Yesterday my Mom and I joked that I had more balls then 6 men. Sorry, it’s out there, it’s true. And when all of this started she said to me, “GOD chooses special moms for these babies. Moms that know just what they need and can deal with the challenges with His help. I truly believe that Shelby.”

10 years ago I believed in God. Today, I know that I can do nothing without God. 

“I walk with Jesus all the way,

His guidance never fails me;

Within his wounds I find a stay

When Satan’s power assails me;

And by his footsteps led,

My path I safely tread.

No evil leads my soul astray;

I walk with Jesus all the way.”

By Hans A. Brorson 

Today is a miracle.

Today is a miracle.

From the day you were conceived, you were a miracle. You were a tiny little person who we never thought we would have. I was sure your sister was the only child I would be blessed with, for reasons we kept to ourselves. I had come to accept that.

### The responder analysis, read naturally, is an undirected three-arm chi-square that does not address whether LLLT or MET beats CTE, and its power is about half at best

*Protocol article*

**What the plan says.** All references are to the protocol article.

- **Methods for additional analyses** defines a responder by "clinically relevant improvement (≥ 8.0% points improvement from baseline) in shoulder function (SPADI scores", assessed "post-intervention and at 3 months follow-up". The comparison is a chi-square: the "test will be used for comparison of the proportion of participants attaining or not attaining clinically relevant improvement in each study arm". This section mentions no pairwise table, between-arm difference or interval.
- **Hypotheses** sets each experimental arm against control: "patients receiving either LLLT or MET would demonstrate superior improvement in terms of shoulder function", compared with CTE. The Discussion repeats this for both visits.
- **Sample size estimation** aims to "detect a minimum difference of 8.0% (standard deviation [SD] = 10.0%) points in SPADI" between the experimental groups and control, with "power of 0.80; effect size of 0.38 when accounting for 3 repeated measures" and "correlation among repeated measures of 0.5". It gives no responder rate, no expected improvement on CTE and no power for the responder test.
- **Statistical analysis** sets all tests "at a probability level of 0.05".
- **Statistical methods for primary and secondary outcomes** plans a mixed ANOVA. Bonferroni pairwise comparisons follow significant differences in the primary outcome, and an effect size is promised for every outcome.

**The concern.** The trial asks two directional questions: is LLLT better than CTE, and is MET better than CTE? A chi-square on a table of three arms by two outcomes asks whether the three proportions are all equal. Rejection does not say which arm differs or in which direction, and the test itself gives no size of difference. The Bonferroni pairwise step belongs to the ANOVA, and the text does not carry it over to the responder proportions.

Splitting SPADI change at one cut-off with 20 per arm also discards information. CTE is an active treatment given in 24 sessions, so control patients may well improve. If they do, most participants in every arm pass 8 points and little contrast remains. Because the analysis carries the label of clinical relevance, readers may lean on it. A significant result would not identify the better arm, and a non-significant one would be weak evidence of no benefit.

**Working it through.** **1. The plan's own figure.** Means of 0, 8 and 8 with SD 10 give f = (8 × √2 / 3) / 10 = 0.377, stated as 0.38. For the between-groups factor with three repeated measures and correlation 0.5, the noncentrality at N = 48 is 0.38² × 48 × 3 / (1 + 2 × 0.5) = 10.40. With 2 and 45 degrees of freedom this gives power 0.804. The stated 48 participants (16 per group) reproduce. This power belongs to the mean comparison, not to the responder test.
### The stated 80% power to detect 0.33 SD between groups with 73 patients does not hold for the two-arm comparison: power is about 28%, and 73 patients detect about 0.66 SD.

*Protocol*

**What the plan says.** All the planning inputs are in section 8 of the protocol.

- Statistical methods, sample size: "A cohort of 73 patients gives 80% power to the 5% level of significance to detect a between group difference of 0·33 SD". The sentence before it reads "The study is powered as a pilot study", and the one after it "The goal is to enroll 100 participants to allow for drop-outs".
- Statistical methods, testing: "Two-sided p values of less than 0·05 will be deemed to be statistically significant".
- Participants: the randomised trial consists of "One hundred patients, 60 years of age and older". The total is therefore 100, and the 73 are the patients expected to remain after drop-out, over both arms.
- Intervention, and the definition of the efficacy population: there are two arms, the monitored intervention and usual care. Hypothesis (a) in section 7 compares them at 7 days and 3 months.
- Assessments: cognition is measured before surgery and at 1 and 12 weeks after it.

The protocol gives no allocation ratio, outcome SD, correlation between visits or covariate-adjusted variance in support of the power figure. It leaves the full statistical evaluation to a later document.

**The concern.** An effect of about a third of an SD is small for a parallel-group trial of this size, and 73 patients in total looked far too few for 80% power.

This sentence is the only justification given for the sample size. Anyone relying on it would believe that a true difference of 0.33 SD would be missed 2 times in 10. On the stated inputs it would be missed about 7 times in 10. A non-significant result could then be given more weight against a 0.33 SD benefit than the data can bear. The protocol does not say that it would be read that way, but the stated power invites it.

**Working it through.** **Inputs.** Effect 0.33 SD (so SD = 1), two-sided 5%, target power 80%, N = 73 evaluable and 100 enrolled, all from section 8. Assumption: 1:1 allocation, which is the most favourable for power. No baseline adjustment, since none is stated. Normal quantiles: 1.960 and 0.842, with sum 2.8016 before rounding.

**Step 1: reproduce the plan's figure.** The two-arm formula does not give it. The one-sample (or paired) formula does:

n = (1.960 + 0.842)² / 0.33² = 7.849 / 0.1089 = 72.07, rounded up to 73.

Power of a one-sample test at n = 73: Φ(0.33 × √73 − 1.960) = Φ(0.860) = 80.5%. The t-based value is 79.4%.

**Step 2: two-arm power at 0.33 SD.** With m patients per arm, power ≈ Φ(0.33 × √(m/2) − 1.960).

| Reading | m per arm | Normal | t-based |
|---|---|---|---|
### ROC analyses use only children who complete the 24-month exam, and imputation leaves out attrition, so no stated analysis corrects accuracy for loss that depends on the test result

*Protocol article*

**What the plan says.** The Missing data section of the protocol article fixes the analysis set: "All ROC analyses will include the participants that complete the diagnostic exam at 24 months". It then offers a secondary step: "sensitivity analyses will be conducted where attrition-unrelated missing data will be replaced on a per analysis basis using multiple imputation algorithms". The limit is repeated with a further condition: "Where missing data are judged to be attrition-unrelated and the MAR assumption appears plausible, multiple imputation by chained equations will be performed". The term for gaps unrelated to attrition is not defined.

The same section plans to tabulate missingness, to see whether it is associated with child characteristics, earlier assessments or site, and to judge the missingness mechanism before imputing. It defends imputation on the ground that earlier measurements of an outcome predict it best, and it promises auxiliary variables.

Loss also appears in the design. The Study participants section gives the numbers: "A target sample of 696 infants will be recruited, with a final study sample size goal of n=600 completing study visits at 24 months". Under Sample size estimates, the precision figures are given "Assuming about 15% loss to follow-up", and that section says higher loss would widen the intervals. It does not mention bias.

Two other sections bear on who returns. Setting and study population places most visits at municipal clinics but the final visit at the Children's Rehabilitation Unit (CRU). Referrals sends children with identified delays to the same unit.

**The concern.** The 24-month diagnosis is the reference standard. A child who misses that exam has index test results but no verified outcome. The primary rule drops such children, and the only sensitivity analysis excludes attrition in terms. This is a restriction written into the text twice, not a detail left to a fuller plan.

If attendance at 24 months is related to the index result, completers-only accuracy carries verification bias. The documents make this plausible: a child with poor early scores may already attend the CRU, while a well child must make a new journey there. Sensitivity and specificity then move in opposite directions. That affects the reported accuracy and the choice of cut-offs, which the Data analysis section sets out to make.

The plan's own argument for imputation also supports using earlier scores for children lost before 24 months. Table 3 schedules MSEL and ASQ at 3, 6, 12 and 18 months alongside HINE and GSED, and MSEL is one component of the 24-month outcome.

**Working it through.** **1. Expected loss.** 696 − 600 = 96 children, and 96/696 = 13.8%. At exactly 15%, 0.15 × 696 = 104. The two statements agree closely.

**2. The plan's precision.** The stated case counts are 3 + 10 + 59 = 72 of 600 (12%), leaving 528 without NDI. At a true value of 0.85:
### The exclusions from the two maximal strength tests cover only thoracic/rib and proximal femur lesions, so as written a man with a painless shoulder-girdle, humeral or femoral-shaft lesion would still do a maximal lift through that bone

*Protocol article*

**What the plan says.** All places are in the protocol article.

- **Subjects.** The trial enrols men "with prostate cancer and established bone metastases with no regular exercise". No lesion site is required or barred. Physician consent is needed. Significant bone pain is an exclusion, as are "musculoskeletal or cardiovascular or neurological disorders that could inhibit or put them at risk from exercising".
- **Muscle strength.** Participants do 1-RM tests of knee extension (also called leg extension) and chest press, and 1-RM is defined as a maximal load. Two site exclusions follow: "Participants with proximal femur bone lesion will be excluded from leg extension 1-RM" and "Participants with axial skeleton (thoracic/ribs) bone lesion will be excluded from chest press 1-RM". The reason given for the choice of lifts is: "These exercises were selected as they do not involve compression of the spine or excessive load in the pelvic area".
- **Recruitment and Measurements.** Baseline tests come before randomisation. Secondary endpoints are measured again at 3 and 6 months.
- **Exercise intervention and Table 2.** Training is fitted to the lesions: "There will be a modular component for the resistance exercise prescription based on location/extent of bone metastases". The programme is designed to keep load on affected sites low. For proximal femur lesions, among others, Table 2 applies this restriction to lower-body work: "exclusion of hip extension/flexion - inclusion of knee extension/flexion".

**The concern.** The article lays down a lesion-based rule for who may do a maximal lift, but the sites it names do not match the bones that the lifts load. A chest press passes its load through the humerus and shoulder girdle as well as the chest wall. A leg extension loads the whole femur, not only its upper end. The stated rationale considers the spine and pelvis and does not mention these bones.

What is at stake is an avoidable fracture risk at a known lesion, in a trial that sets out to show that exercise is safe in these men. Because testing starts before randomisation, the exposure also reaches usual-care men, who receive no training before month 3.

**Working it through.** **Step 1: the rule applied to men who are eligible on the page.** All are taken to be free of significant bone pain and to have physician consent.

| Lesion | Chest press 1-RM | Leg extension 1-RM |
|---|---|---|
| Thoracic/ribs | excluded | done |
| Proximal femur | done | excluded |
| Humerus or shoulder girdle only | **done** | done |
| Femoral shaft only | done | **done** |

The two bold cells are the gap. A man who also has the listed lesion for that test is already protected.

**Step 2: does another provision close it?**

And then, in one single day, you were there. God put you there. I cried for hours in disbelief, in utter shock, awe, and miraculous amazement. And for 39 weeks I carried you, so very close to me, I kept you safe. I loved you, I loved you for reasons you could never understand. You were my miracle baby, the baby that I wasn’t suppose to have, but the baby I ultimately needed. You would go on to teach me how to be me, how to embrace God, how to love life, how to advocate, what it truly means to be a mom, and oh so much more.

You were a sweet beautiful little boy. 7lbs 14oz, 21 inches long. Pure perfection. We took you home, we loved you. Your sister loved you, she wanted you so badly. You completed our family. And we would continue to love you, always.

Then one day, I felt unsettled with you. I felt something was just not right (your ears I assumed). It was on that day when our real journey began, when you would show us what a true miracle you are. “I hear a heart murmur,” the Doctor said. As those words rang in my head, I was sent to get you an x-ray, an EKG, some blood work, and a follow up with a pediatric cardiologist.